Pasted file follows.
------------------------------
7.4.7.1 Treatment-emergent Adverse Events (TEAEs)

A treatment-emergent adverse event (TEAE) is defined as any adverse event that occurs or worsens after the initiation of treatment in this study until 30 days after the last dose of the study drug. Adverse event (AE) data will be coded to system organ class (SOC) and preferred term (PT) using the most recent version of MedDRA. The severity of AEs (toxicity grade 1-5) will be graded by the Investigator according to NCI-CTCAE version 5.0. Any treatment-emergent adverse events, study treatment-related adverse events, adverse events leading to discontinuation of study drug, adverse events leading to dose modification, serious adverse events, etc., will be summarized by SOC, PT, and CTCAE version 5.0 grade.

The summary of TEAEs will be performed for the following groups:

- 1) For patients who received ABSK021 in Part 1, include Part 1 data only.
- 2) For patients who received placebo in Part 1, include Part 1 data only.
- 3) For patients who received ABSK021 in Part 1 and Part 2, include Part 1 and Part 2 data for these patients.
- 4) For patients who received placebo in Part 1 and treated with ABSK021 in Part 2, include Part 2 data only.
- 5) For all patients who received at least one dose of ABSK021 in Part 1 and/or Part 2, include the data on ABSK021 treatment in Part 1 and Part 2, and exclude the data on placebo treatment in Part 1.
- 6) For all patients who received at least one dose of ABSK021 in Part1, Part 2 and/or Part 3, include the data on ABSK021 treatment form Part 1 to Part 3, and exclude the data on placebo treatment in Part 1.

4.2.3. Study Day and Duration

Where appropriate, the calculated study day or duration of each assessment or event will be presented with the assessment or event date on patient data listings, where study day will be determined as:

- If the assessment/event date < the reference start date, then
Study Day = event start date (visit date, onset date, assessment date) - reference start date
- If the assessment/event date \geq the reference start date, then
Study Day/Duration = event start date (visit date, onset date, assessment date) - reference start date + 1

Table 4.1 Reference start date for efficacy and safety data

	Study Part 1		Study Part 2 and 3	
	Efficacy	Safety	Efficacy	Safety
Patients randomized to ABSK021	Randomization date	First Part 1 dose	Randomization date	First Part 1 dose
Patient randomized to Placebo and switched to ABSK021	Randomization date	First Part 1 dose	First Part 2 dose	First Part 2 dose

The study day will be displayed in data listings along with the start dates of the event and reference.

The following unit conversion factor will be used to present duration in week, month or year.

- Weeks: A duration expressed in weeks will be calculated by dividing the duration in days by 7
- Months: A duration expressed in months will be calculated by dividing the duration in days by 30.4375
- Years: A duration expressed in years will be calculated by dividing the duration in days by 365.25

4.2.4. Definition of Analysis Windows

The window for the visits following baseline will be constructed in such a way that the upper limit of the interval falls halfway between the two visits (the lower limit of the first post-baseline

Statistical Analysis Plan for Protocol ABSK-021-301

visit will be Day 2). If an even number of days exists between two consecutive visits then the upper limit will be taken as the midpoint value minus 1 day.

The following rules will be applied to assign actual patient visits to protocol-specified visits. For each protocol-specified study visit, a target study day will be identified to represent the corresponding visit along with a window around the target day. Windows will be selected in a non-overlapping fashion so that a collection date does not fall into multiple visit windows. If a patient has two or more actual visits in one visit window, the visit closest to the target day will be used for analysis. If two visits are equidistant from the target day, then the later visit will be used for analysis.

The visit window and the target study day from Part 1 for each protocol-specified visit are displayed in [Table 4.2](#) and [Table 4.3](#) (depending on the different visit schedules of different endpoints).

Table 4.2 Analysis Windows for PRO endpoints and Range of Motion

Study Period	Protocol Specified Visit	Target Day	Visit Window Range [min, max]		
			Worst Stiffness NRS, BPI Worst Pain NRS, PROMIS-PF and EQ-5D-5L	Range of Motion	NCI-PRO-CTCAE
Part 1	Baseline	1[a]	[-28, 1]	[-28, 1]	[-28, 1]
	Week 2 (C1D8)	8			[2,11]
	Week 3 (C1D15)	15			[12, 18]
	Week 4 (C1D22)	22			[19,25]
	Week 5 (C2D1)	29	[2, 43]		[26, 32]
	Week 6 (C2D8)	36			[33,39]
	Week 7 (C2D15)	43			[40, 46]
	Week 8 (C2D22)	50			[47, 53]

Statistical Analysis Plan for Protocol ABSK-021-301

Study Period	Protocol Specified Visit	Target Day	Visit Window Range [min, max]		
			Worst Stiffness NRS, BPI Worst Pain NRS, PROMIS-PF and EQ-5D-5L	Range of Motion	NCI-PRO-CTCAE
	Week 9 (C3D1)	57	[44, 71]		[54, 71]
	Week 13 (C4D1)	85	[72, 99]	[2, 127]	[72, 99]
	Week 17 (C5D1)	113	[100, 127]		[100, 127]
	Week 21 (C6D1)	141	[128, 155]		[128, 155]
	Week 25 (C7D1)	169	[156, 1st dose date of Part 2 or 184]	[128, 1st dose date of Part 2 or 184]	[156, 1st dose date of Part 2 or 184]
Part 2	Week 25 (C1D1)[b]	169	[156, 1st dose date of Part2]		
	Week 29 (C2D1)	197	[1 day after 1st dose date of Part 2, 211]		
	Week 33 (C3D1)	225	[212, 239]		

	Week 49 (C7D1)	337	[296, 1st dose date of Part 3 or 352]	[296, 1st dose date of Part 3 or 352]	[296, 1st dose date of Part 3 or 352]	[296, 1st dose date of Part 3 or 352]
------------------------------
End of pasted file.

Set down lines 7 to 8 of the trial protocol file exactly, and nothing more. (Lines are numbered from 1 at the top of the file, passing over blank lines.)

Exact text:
- 4) For patients who received placebo in Part 1 and treated with ABSK021 in Part 2, include Part 2 data only.
- 5) For all patients who received at least one dose of ABSK021 in Part 1 and/or Part 2, include the data on ABSK021 treatment in Part 1 and Part 2, and exclude the data on placebo treatment in Part 1.